Technology is ultimately a tool for problem solving. Urban problems are inherently informed by problems of equity —from housing to environmental pollution— and we need to frame digital technologies as tools rather than definitive solutions to address these ongoing issues. Technologies are not ends in themselves. Ultimately, this is the framing I turn to when I consider my work with technology in the public interest. Once you think of them as tools,you start thinking about how to empower people with those [digital] tools and not make them end products themselves. I think Internet access should become a utility, like electricity or housing, because digital connection is increasingly central in our world.
I'm currently working on Internet access in informal settlements. For example, in 2016, there was a nationwide telecom revolution in India; a telecom conglomerate set up 4G connectivity and they completely shifted pricing models for internet connectivity. Suddenly, everyone in India, for $2.00 a month, had a GB of internet access a day and unlimited calling on their phones. In the seven years since then, people in informal settlements and underserved areas of India have access to cellular. Now the question is what barriers exist when connectivity and devices are more readily available. Ultimately, it's a human capability question. Digital literacy does not equate to gaps in other forms of education and access to labor, to mobility, and more. Now that this technology is present, the public interest in this work lies within the systemic problems underpinning the technology’s effectiveness in informal and underserved settings. You still need the capabilities, but technology serves as a bridge to this plethora of knowledge and information and opportunities. Digital connectivity helps you get around a lot of limitations that sometimes physical infrastructure brings. Technology is never just a technology challenge.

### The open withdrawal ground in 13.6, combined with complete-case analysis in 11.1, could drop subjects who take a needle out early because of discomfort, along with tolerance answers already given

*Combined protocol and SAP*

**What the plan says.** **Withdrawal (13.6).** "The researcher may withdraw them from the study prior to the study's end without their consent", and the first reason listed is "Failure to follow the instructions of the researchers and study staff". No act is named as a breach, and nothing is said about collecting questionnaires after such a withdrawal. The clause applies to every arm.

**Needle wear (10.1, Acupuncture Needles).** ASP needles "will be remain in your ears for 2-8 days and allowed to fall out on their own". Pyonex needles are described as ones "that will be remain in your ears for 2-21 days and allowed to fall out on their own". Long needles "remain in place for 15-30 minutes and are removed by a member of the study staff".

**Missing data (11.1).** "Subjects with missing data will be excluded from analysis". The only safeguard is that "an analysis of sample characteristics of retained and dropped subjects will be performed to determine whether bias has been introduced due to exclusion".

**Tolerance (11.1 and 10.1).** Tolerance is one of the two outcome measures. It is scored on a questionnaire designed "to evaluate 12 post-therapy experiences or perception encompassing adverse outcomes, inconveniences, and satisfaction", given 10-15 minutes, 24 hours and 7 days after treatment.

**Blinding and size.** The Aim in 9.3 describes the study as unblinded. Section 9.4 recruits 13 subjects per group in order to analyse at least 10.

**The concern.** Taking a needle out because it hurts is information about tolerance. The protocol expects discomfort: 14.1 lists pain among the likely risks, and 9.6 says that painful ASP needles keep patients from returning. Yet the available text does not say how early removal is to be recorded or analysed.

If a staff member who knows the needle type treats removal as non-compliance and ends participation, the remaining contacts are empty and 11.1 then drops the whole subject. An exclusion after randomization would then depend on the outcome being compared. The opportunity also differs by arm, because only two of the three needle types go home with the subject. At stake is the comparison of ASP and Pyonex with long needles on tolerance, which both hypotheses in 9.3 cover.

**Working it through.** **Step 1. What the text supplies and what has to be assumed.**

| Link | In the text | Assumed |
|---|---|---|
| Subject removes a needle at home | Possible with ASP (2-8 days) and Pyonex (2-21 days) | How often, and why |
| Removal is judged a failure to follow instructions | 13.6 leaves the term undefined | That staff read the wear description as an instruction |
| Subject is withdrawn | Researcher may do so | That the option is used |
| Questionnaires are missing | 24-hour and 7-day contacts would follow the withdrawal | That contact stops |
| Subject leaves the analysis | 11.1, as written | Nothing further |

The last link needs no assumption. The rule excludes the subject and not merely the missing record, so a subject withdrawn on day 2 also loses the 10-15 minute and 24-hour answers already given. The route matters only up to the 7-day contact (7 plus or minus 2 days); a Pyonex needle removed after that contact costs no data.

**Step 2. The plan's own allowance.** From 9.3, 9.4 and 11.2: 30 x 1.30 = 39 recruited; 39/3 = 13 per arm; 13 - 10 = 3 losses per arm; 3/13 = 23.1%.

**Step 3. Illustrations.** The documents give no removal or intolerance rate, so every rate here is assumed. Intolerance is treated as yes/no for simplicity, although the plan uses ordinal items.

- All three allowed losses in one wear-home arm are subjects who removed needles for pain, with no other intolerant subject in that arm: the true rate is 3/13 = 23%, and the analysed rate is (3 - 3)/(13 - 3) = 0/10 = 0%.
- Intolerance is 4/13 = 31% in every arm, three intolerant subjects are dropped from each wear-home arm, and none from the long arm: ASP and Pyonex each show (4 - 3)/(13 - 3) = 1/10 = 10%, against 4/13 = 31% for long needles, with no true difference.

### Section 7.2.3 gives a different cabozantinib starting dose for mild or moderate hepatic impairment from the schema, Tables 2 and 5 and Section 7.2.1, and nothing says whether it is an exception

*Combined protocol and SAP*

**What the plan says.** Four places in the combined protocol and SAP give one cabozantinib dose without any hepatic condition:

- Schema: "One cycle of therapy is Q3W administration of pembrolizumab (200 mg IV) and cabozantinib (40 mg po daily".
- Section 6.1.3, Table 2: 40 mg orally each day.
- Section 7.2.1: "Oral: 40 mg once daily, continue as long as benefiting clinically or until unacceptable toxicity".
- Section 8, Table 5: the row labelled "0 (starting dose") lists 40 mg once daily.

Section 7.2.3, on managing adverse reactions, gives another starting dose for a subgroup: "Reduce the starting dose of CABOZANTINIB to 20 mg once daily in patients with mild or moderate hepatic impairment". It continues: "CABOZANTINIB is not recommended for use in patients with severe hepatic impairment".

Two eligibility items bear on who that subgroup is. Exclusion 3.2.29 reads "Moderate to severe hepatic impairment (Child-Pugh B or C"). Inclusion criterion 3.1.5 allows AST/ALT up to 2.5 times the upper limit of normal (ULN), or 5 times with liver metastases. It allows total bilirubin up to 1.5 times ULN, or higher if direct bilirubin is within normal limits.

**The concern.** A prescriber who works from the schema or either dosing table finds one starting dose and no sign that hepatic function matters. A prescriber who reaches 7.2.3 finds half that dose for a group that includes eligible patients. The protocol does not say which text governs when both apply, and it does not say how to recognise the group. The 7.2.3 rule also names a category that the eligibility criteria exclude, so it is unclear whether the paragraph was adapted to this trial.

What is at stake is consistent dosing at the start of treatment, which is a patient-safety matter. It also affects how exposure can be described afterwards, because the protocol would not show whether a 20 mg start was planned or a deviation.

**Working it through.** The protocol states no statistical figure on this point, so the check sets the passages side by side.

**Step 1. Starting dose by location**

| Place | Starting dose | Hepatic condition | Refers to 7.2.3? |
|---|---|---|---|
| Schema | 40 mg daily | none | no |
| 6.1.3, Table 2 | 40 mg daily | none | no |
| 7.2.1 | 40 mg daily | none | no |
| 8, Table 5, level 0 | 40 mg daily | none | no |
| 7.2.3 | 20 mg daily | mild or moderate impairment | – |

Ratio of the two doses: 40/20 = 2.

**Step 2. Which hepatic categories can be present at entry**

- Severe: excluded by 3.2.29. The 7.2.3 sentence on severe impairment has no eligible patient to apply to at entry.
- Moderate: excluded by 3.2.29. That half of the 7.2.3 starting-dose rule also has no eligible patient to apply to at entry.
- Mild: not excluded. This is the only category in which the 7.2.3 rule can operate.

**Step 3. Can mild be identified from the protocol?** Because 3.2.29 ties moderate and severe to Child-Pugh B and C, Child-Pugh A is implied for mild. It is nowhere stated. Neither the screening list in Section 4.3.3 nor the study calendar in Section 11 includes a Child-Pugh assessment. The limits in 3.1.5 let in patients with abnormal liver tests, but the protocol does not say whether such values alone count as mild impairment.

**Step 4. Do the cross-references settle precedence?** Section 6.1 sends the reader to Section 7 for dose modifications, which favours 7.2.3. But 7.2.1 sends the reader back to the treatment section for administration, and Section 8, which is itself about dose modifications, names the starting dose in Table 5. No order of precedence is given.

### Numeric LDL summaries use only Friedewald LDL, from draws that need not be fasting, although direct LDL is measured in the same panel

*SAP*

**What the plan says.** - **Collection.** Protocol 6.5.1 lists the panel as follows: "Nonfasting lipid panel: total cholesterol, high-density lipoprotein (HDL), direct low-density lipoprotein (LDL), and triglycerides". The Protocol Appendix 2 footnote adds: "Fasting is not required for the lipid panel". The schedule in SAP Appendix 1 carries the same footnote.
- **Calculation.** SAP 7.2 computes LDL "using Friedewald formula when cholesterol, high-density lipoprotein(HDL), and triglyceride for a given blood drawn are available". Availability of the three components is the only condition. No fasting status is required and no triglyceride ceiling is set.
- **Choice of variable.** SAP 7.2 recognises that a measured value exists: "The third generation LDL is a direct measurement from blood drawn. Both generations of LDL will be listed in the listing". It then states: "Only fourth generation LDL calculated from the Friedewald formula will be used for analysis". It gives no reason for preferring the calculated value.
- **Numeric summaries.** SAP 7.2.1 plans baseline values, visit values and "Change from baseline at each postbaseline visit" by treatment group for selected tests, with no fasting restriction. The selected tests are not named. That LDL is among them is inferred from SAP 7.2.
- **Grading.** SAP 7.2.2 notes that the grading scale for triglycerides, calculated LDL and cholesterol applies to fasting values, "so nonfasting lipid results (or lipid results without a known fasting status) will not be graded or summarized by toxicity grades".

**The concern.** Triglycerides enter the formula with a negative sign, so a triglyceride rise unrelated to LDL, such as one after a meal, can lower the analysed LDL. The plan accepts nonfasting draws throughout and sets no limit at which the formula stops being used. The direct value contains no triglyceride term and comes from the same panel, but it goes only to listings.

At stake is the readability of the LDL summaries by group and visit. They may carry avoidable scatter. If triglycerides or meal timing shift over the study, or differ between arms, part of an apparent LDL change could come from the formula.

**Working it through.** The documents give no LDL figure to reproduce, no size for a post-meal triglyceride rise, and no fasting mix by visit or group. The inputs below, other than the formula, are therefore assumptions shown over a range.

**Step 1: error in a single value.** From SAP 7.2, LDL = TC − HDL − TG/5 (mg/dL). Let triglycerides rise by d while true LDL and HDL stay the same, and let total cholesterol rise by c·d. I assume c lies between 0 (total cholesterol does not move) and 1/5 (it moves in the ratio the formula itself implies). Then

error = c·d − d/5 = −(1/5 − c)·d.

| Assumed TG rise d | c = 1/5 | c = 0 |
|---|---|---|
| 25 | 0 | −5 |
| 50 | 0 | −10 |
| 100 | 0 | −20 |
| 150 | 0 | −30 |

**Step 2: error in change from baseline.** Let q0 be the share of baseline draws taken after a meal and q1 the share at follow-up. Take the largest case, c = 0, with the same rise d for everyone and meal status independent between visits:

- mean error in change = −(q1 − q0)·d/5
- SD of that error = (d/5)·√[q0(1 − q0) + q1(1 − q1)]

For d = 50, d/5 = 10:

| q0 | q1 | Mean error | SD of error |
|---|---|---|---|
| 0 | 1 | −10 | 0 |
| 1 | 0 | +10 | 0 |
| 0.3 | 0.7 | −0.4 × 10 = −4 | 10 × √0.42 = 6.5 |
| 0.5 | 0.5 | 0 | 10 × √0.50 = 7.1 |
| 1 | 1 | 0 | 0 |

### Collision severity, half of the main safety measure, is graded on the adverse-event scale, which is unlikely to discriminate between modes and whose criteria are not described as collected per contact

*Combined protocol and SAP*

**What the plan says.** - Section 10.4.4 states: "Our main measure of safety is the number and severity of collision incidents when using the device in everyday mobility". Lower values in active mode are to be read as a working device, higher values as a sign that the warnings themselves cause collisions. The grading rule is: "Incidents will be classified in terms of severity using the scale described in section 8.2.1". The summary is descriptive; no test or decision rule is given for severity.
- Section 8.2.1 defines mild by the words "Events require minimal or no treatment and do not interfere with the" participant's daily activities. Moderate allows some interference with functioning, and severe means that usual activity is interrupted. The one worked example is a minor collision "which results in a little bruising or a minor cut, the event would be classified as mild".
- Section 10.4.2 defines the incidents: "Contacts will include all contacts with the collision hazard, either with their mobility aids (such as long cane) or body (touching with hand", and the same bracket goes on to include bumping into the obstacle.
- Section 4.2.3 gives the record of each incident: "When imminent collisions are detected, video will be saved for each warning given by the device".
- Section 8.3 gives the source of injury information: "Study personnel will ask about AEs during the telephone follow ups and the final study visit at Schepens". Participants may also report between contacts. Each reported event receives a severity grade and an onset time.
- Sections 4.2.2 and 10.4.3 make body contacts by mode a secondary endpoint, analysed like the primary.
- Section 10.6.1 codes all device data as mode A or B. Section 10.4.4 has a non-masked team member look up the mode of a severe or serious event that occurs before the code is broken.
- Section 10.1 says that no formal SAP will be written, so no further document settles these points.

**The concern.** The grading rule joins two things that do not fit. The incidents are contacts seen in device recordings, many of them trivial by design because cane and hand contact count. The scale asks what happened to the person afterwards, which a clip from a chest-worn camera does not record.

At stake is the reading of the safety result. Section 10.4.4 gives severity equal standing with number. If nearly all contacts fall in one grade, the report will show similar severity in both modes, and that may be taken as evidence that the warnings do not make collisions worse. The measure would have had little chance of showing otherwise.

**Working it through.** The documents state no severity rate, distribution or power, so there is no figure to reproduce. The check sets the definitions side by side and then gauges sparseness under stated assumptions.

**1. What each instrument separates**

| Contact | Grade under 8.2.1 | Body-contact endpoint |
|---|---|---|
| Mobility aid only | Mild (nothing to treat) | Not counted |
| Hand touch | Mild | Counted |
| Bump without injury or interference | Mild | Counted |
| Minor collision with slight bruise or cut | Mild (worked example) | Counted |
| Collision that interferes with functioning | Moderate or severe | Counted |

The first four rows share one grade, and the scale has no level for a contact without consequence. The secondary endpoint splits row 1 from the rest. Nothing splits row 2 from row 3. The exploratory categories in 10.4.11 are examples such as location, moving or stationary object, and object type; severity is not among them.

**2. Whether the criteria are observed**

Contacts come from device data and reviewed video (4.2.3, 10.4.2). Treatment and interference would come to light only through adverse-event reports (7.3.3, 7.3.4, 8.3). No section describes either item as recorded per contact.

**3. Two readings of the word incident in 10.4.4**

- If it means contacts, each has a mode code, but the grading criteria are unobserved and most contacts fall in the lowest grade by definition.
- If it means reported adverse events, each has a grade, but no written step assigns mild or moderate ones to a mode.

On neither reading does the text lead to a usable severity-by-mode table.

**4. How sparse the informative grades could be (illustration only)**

QUESTION 3: What more could be done to ensure that these technologies are designed, used, or regulated to better address the needs of those at the margins of society?
I think local government has an interesting role to play in this landscape. Many local governments are increasingly addressing how to build internal capacity to have robust policy frameworks. For instance, in the Netherlands, they operate at the European scale with a GDPR, or General Data Protection Regulation, and then at Amsterdam's local scale they have a set of values called the other values. The GDPR is a set of rules, and the third value is more a value framework, which really sort of embeds ideas of democracy: privacy and transparency in urban digitization questions. NGOs are also interesting because they conduct extensive work on the ground to promote literacy and transparency around digital issues. And finally, I think urban planners, people in urban governments, have a responsibility to keep up with these technological innovations and adapt to them. Cities can streamline digital development pipelines, make guidelines and rules for data collection, and encourage greater accessibility to data. In my own work, I turn to communication and public-centric tools that utilize data visualizations to help people understand what they're looking at, notably when it comes to crowd-sourced sensing and environmental air quality data, as well as Internet infrastructure. Technology in the public interest places people at the center of technological tools used to better their lived experience in cities and beyond.